Porter, Keith Roberts

Porter, Keith Roberts
▪ 1998

      Canadian-born American cell biologist (b. June 11, 1912, Yarmouth, N.S.—d. May 2, 1997, Bryn Mawr, Pa.), was one of the founding fathers of modern cell biology and pioneered the use of the electron microscope to observe biological cells and the fine structures within them. While working in the 1940s at the Rockefeller Institute (later Rockefeller University), New York City, Porter developed a technique called whole-mount electron microscopy, by which images of single, complete cells, magnified about 100,000 times, were produced. The procedure provided a window through which scientists were able to view the internal organization of the cell in detail for the first time. As an undergraduate, Porter studied biology at Acadia University, Wolfville, N.S., and went on to receive a doctorate in biology (1938) from Harvard University. After graduation he moved (1939) to the Rockefeller Institute, where during the 1940s and '50s he and colleague George Palade, along with other scientists, made many significant contributions to the study of cell structure, including the understanding that cells are divided and, in large part, organized by highly convoluted networks of skeletal-like microtubules and membranous sacs. In 1961 Porter returned to Harvard, and he later (1965-67) served as chairman of the biology department. He moved on in 1968 to establish and head the department of molecular, cellular, and developmental biology at the University of Colorado at Boulder. After relinquishing the chairmanship in 1975, Porter worked for several years as part-time director of the Marine Biological Laboratory at Woods Hole, Mass. He helped organize the American Society for Cell Biology and the Tissue Culture Association and also was instrumental in starting the Journal of Biophysical and Biochemical Cytology, now the Journal of Cell Biology. Porter was elected to the U.S. National Academy of Sciences in 1964 and received a number of prestigious awards, including the National Medal of Science (1977). In addition to writing more than 200 scientific papers, he published several books, notably An Introduction to the Fine Structure of Cells and Tissues (1963; with Mary Bonneville).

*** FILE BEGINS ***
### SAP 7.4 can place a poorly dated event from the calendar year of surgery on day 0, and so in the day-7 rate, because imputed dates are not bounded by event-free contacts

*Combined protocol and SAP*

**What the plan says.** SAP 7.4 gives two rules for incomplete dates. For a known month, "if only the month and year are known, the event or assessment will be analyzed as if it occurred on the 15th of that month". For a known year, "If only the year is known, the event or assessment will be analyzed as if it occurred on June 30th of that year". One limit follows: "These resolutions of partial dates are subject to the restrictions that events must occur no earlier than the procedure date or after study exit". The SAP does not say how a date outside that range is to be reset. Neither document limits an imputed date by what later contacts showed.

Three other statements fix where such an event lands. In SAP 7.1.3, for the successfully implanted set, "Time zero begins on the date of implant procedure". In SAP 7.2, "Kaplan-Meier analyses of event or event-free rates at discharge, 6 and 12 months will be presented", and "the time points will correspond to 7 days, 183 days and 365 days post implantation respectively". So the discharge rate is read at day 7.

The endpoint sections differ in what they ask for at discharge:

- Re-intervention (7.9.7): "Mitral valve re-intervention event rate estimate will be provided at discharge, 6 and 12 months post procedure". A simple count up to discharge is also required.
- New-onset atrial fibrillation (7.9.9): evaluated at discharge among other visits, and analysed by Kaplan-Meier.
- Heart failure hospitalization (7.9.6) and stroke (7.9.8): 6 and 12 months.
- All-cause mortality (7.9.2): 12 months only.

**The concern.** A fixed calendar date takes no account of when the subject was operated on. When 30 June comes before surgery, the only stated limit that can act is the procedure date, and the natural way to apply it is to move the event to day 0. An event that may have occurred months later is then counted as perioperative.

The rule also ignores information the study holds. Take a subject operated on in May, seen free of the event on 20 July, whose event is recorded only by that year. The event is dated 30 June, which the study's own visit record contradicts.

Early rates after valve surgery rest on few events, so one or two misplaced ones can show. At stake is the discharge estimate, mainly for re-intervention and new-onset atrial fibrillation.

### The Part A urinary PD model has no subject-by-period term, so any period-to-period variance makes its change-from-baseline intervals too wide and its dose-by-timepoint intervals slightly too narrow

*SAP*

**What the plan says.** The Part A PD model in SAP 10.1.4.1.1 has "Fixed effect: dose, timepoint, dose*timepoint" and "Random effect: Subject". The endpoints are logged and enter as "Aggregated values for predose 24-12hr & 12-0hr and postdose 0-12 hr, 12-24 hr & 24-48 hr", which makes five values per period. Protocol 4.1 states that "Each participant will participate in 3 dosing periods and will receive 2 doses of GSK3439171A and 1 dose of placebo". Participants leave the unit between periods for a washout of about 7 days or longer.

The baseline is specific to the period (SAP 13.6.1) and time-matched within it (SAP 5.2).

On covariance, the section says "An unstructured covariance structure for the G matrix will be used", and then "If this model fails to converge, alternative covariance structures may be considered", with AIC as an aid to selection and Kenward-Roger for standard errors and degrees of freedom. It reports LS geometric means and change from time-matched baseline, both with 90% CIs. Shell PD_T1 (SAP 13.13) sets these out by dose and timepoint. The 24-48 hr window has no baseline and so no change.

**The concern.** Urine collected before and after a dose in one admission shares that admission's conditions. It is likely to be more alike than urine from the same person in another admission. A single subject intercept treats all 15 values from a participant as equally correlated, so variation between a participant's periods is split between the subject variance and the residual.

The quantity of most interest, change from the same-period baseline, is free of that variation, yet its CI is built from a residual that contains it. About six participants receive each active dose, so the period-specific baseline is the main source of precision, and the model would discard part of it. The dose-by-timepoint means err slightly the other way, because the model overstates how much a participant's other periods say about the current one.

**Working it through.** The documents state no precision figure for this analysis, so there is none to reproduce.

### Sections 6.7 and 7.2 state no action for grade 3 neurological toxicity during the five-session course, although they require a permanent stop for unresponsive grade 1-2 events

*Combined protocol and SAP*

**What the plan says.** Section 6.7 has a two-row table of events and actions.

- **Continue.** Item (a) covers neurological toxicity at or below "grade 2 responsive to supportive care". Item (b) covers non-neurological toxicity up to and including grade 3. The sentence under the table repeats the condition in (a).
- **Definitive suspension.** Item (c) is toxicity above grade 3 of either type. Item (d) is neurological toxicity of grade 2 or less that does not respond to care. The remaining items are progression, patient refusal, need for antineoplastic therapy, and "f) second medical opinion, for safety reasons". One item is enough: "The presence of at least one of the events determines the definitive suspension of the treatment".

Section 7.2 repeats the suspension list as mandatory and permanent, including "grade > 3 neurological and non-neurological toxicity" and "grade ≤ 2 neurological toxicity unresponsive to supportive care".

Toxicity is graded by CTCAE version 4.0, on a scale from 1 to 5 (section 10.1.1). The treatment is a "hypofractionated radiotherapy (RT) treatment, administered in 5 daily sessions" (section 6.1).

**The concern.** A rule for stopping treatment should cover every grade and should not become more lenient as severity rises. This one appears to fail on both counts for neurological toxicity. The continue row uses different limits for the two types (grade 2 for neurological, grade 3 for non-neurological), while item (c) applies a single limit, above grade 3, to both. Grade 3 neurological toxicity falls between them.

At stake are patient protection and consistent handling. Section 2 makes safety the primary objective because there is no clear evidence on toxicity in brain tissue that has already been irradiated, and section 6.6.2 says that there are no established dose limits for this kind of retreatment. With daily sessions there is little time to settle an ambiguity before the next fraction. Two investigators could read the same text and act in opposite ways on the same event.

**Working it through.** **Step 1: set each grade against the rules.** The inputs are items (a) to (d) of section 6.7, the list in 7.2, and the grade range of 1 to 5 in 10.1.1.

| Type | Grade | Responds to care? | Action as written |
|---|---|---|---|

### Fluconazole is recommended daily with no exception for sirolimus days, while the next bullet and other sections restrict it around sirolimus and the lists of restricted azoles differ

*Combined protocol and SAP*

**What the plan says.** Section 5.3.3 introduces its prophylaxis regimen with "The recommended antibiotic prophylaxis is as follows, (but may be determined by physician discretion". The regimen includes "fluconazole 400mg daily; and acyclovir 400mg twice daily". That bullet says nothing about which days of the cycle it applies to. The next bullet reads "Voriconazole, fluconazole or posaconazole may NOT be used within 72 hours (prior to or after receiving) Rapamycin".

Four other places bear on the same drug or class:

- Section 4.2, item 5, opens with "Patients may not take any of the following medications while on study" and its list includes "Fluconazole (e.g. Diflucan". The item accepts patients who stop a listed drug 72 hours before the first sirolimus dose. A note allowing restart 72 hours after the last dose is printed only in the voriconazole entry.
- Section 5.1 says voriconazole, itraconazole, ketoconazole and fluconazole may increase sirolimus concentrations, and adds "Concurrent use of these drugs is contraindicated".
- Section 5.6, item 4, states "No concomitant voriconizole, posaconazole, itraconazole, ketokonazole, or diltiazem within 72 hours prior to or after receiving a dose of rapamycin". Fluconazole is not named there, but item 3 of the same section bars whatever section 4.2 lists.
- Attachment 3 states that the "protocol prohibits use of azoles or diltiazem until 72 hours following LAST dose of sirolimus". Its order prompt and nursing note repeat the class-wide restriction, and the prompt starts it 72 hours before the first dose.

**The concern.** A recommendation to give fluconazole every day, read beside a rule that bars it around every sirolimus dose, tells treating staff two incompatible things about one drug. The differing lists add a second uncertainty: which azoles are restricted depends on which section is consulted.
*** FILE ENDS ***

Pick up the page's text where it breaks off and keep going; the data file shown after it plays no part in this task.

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▪ American biologist
born June 11, 1912, Yarmouth, N.S., Can.
died May 2, 1997, Bryn Mawr, Pa., U.S.

      Canadian-born American cell biologist who pioneered techniques for electron microscope studies of the internal structure and organization of cells and tissues.

      Porter studied biology at Acadia University (Wolfville, Nova Scotia) and Harvard University, from which he obtained a Ph.D. in 1938. From 1939 to 1961 he was a member of the Rockefeller Institute (later Rockefeller University) in New York City. During that period he devised methods for using the electron microscope to obtain high-resolution images of individual cells. These procedures enabled Porter and his colleagues to examine the internal organization and fine structures of cells in detail for the first time. He studied the intracellular transport system known as the endoplasmic reticulum and helped discover the convoluted arrays of skeleton-like elements called microtubules (microtubule), which play a vital role in organizing the contents of the cell.

      Porter was a member of the biology department at Harvard from 1961 to 1970, serving as its chairman (1965–67). He also chaired (1968–75) the newly formed department of molecular, cellular, and developmental biology at the University of Colorado at Boulder and served for several years as part-time director of the Marine Biological Laboratory at Woods Hole, Massachusetts. The author of more than 200 scientific papers, he wrote, with Mary Bonneville, An Introduction to the Fine Structure of Cells and Tissues (1963; 4th ed., Fine Structure of Cells and Tissues, 1973). Porter was elected to the U.S. National Academy of Sciences in 1964 and was the recipient of a number of prestigious awards, including the National Medal of Science (1977).

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Universalium. 2010.

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